Russell is hovering by a lengthy portable clothes rail pointing out his metallic blue jacket, the only one swathed in polythene protection: "I'm not having mine next to that lot's. They all smell." Candida's in a huff, declaring the show "Shit. There just wasn't the atmosphere was there?" And Steve, Mark and the newly bethrothed Nick (who, earlier on, was barking down the phone in "conversation" to his dog at home) are hovering over a memo left by the man Priest, which goes: "PRODUCTION OFFICE/PULP MEMO: [Drawing of some scrawly line in ink] Does anyone have a clue what the above picture is supposed to be? It looks like someone in a hammock with his tail out and a baby Dalek creeping up on them. Any better offers?" Underneath, four members of Pulp have scrawled: "No", "Yes", "Maybe" and "Welcome". Hilarity, joy, conversing with dogs on the blower: another average day in the on-tour Pulpworld.
"Check Jarv!" beams Richard Longpig, spying his Sheffield chum at 45 degrees before speaking for a nation. "I'm that chuffed for them, y'know? For what's happened to them. Years ago, Jarv was always the guy walking about with a Hoover in his hand, and 'cos he wore glasses, we always thought he was a mad scientist who was always trying to make a rocket out of an old shoe. But they were just boss, even then. Always had the style. I went out with him and Antony [streaker] a while back and we're not famous, really, but Jarv, poor fucker, couldn't make his way down the street, he was on call the whole time. And he handled it really well." "Incredible," states the ever-pondering Crispin Longpig of his chance to play with his much-revered pals. "They're one of my favourite bands. Music's so incredibly golden underwear at the moment, all shiny and superficial, and Pulp are incredibly golden underwear, but they're well political, too, totally political. To have managed to get that sense of humour across is just fucking fantastic, to have gotten that joke that huge...They're one of the few bands that's taking rock 'n' roll somewhere else... He finally finds the phrase he's been grasping for and is now apoplectic with enthusiasm. "To have gotten that intelligence over to literally millions of people is a masterpiece of achievement." Richard (chortling): "Should've seen the state of that lot at Nick Banks' wedding do..."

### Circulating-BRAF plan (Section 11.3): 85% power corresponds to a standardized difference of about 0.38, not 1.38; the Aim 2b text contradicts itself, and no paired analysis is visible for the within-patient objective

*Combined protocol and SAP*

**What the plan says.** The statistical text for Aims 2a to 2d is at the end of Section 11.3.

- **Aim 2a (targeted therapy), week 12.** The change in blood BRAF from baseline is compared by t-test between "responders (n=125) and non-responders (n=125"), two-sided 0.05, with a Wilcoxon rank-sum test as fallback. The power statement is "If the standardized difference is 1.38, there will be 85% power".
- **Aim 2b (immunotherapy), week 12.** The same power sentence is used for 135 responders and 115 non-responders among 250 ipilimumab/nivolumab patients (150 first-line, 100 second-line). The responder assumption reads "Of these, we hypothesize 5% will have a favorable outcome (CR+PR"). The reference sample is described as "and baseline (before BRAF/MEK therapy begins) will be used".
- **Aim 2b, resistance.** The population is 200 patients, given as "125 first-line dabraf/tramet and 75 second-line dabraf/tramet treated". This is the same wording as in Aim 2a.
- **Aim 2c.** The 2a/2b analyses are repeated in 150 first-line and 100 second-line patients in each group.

Tomorrow, border problems will prevent them from playing the festival at Prague. For weeks after, they'll appear somewhere else. Very soon, the Chelmsford and Warrington festival headline jamborees. Thereafter... Pulp Phase 367. Whatever that will mean. Which could still mean anything from world domination to Ermintrude: The Musical.
What, you may wonder, is Pulp? Intelligence. Oblivion. Songs. Words. Truth. Wit. Style. Dignity. Humility. Wisdom. Anarchy. Purest anger in the guise of a comic persona. People out of time who define these times impeccably. People who talk to you about your life, as political, in their own way, as the Manics, as universal, in their own way, as Oasis, and today more punk rock than the Pistols: a masterpiece of achievement. In the olden days, Pulp left free and lovingly crafted leaflets at shows defining their life-enriching worldview. Since then, something changed, but the fundamental ethos stays the same. That Pulp leaflet, across the nation in clubs swathed in fishing lines and golden shoes and shattered dreams and future hope and wonky eyes and several bottles of cherry brandy and billions of fags near you, in full, 1992:
Pulp is... being an anachronism of any kind... never using words like 'gig', 'quintessential' or 'basically... living on nothing but breakfast cereal... never overdoing anything... always going the whole hog... having massive achievements and keeping quiet about them... spending your last penny on something unphysical... mind over matter... matter over mind if it's that good... not only saying things but doing them as well... doing a wheelie on a Raleigh Chopper... going to parties you haven't been invited t... sleeping in someone's garden because you can't be bothered to go home afterwards... wearing suede trousers with nothing on underneath... living in a dream world... eating lots of fresh fruit and veg... going on day-trips to the seaside in mid November... flying a kite at 4am... a Ginster's Cornish pasty and a can of orange halfway down the M1... tripping up and pretending you did it on purpose... being rubbish at video games... being OK at pinball... being boss at cards... going to the supermarket in a Lurex jumper... enjoying washing pots... sending postcards from places you've never been to... hitching a life in a hot-air balloon... making contact with beings from other planets and snogging them... painting everything in the house silver and regretting it the next day... having difficulty finding trousers that fit properly... enjoying reading toilet graffiti... being very knowledgeable about antique glass... not knowing how to use a computer... working in a toyshop... doing origami with crisp packets... having deep conversations with the woman in the laundrette... getting told off for putting nail clippings in the ashtray... filling a bath as full as possible and lying in it for at least an hour... feeling nostalgic about things that haven't even finished yet... going in a cobbler's and asking for sexual healing (and getting it)... it's not being different just for the sake of it - that's immature... it's all these things and more - but most of all it's about you and us. And what we can get up to together. OK? Alright, here we go."